Risk Management

Avoiding the Pendulum Portfolio

An investor’s appetite for risk often swings between very healthy and much diminished. But companies can’t afford to let that happen.
Vincent RyanJune 26, 2013

This is the fourth of four stories examining cash investing. The other three are Better Than Nothing, which profiles companies that are once again seeking a return on excess cash; Money-Market Funds Meet Their Waterloo, which looks at the latest regulatory reforms; and Beyond Money Funds: Other Places to Park Cash, which analyzes the risks of putting cash in alternate investment products.


When a company’s short-term cash investing is driven by changes in its risk tolerance, which in turn is driven by market-wide and macroeconomic trends, it not only risks a giant loss of principal; it risks losing the opportunity to earn a reasonable return.

At a lot of firms, cash investing is like a pendulum swinging back and forth from “risk-on” to “risk off.” “Risk on” was the behavior prevalent before the financial crisis, when treasurers aggressively sought yield in structured instruments like auction-rate securities. “Risk-off” is what occurred afterward — treasurers moved all their cash to Treasury bills and government-agency paper, afraid to take any risk at all.

Now, five years after the crisis, financial markets have stabilized. Naturally, treasurers want to turn risk on again. But if they haven’t done so already, it may be too late, says Lance Pan, director of investment research at Capital Advisors Group.

“They are sitting on cash earning no yield, and they feel like they have to do something,” Pan says. “But spreads have compressed so much that there isn’t much yield to pick up. The result is if they have to [earn a return], they will wind up taking more risk than [the return] warrants.”

In theory, at least, companies in this position could have moved faster if they had had an approach that let them gradually shift their portfolio to accommodate changing risk conditions but at the same time kept risk tolerance constant.  In their cash investing, companies are better off trying to “achieve more balanced portfolio risk characteristics throughout economic cycles,” says Pan.

Pan has come up with a concept that may help CFOs and corporate treasurers think about risk when constructing a cash portfolio: constant risk aversion (CRA). “We think that a ‘constant risk’ concept is warranted so that one does not slip into the binomial ‘risk-on, risk-off’ behavior often observed in all forms of investing,” Pan wrote in a paper introducing CRA.

How a CFO would apply CRA is difficult to explain. But it involves determining the “risk-seeking” behavior of a company and its finance people — how much satisfaction do they get for taking on one additional unit of risk? In addition, the company needs a measure for risk tolerance, such as what is the maximum marked-to-market portfolio value swings that a treasurer is comfortable with.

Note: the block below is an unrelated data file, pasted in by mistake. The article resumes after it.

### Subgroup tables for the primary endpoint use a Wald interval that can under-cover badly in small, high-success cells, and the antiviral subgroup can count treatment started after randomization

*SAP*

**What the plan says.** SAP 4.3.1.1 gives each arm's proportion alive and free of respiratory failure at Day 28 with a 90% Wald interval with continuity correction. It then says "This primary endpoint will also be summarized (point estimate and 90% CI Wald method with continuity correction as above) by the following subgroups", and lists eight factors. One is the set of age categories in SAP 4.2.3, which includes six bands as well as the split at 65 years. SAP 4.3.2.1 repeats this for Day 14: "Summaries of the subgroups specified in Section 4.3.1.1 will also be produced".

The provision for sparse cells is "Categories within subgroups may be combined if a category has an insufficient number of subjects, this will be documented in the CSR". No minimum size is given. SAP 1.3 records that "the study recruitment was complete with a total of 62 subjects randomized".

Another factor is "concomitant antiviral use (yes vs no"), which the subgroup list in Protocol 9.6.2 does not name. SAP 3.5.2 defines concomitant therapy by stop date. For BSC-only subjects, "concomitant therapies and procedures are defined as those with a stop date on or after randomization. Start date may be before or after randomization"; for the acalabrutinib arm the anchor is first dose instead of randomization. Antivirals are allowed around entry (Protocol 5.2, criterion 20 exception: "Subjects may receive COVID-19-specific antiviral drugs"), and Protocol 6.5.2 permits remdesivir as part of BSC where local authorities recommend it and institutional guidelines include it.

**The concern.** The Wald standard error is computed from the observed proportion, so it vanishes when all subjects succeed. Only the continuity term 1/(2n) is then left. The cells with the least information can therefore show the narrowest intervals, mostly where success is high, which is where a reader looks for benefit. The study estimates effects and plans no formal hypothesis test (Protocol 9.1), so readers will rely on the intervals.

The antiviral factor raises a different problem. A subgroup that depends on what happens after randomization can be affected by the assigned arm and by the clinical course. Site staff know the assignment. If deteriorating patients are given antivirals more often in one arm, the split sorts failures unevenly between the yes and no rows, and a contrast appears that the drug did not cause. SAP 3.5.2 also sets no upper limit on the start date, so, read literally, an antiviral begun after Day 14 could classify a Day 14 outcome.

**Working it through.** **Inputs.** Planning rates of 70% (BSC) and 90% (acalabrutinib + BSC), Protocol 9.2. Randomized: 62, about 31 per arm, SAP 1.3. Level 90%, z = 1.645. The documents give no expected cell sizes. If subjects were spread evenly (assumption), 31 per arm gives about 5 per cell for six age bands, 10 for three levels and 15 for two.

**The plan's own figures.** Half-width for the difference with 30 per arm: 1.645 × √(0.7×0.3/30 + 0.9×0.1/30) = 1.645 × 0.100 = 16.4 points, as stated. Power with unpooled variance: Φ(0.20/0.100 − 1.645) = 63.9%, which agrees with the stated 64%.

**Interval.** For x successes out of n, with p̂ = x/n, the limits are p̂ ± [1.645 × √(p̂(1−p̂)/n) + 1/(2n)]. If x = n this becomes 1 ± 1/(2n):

Pan gives the example of how CRA would be applied to a portfolio of one risky asset and one risk-free asset. Here’s his explanation:

“As the generic ‘risk’ in the risky asset increases, one may reduce dollars invested in the risky asset and add the corresponding amount to the risk-free asset to maintain a constant risk profile. Similarly, when the portfolio’s wealth increases or decreases, proportional allocation may be made to risky and risk-free assets so that the overall risk profile remains constant.”

A CRA cash portfolio may help “reduce nail biting and complacency,” Pan says. But it also can do two other things. First, it enables a company to account for the opportunity cost of not taking a risky action, like investing in low-grade corporate bonds. Constructing investment policies focused solely on minimizing risk does not take into account the potential benefits of taking on incremental risk.

Second, a CRA measurement keeps management from setting an absolute return benchmark for the cash investment portfolio. Most CFOs declare the objective of their investing policy to be to keep cash safe and liquid “and then give me some yield,” Pan says.

But what amount of yield is respectable? If a treasurer tries to hit an absolute number, he or she could inject the portfolio with too much risk. The better question is, given a constant risk measure, how much return was achieved? By comparing the return of two portfolios that both adhere to a company’s CRA measure, finance can figure out “if someone is doing a better or worse job” investing the cash, Pan says.

CRA won’t be a panacea for companies looking to fix their cash investing approach. But Pan says it could be a helpful indicator of when it’s time to ease up on risk and when to be more aggressive. Just mastering that subtlety would be a monumental achievement for any CFO or treasurer.


This is the fourth of four stories examining cash investing. The other three are Better Than Nothing, which profiles companies that are once again seeking a return on excess cash; Money-Market Funds Meet Their Waterloo, which looks at the latest regulatory reforms; and Beyond Money Funds: Other Places to Park Cash, which analyzes the risks of putting cash in alternate investment products.